The focus of the security you need to implement depends on your application. If you’re providing a subscription to a Stock Quote service, you want to ensure that your user transmits some sort of credentials to ensure he is a paying user, but the information, such as a value of a stock, is not confidential information. So your focus in this case is on the identity of the user rather than the data.
In another case, you want to ensure that the user identity and the information transmitted are both protected. This is especially true when dealing with credit card information. Remember that you transmit text-based information in an XML file, and thus someone could easily intercept a SOAP document and determine what the information is, as illustrated in the following example.
Content-Type: text/xml; charset=utf-8 Content-Length: 461 SOAPAction: "" <?xml version='1.0' encoding='UTF-8'?> <SOAP-ENV:Envelope xmlns:SOAP- ENV="http://schemas.xmlsoap.org/soap/envelope/" xmlns:xsi="http://www.w3.org/2001/XMLSchema-instance" xmlns:xsd="http://www.w3.org/2001/XMLSchema"> <SOAP-ENV:Body> <ns1:purchaseBooks xmlns:ns1="purchasebooks" SOAP-ENV:encodingStyle="http://schemas.xmlsoap.org/soap/encoding/"> <CreditCard xsi:type="xsd:string">4790-0911-0000- 0000</CreditCard> <Expires xsi:type="xsd:string">10-05</Expires> <OrderId xsi:type="xsd:int">32111</OrderId> </ns1:puchaseBooks> </SOAP-ENV:Body> </SOAP-ENV:Envelope>
One of the benefits of XML for hackers is that it is self-describing. In other words, when using XML not only do you provide the information in an easy-to-read format but also you insert tags that tell the hackers what the data is! In a case like this, you want to ensure that the data is encrypted and that you send this information to the proper person. Thus, identity and data need to be protected in this example.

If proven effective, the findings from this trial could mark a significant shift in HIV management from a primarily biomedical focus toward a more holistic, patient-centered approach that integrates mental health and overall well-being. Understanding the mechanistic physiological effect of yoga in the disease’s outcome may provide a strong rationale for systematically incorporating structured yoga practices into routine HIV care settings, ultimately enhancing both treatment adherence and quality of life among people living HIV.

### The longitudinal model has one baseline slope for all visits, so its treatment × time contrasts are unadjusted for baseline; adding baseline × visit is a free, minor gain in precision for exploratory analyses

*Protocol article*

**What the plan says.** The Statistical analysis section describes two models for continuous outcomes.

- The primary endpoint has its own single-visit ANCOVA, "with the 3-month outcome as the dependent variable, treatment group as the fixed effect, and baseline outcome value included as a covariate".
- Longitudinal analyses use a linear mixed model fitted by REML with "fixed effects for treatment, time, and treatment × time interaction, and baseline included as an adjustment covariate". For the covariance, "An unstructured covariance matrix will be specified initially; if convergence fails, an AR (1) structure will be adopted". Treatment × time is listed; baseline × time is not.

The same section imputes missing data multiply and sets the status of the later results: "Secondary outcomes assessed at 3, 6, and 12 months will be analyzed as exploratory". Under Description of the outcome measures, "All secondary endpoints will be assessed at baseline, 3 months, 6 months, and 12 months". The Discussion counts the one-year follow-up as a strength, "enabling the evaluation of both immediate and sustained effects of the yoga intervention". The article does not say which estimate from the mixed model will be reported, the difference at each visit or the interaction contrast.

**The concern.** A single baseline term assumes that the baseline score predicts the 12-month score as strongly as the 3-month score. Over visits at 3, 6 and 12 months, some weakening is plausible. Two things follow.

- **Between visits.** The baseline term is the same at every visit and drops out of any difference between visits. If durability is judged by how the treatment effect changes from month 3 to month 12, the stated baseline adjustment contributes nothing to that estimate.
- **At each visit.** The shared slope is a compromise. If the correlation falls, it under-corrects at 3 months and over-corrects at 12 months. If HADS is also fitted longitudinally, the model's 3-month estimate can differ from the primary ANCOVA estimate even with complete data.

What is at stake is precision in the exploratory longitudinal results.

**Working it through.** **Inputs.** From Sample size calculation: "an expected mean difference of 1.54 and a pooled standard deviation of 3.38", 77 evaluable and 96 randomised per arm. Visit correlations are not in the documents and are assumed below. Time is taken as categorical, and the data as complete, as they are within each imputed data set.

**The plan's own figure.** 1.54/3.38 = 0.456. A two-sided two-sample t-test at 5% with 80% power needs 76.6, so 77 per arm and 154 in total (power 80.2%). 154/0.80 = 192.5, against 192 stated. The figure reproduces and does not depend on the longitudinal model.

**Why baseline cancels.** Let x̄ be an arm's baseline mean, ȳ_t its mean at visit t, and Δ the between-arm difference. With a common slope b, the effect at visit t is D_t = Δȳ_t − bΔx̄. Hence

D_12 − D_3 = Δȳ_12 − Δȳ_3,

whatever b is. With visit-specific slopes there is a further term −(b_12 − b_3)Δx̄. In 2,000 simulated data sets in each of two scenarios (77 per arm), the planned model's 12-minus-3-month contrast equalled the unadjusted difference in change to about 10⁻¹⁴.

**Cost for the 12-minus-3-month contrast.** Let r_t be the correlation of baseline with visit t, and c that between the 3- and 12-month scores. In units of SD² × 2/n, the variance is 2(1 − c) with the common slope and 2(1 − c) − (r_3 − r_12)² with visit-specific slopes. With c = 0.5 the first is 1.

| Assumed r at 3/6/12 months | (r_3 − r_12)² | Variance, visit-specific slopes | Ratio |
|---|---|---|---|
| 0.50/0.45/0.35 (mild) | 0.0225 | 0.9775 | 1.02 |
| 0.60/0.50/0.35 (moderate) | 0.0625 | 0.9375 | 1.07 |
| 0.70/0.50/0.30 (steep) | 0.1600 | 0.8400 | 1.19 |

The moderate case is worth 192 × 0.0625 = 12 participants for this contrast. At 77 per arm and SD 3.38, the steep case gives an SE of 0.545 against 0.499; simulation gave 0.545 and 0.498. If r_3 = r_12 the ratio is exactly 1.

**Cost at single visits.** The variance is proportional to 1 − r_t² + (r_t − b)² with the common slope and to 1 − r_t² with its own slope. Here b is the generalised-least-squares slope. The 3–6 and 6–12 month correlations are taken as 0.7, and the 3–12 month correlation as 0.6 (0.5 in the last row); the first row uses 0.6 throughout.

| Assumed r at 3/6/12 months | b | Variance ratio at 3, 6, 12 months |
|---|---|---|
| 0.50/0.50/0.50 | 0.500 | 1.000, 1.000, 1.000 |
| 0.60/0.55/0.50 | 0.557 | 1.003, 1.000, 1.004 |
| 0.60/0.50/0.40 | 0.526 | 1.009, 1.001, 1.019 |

When dealing with information such as stock quotes or weather, your security focus centers on identifying the individual. In other cases you may want to protect the data from prying eyes with some sort of encryption, especially with credit card or banking information. You also want to be sure that the identity of the consumer is confirmed.
Security often adds to the load on a server, whether it is authentication, Secure Socket Layer, or another form of security. Security that requires encryption and decryption tends to place heavy loads on servers. Therefore, you need to either prepare your system or purchase another system to handle security.
Beyond hardware, you need to ensure that your Web server or other software handles the security that you need. For example, the version of IIS on Windows 2000 Pro does not handle SSL, so if you were using that software, you would need to consider upgrading your system to one that handles SSL properly. This can be done by upgrading to a server version of Windows such as Windows 2000 server or Windows XP server.
If your budget doesn’t allow for the purchase of a new system or systems, you need to consider a security option that fits within your current system. Ensuring that your security needs fit your software and hardware requirements is an important consideration.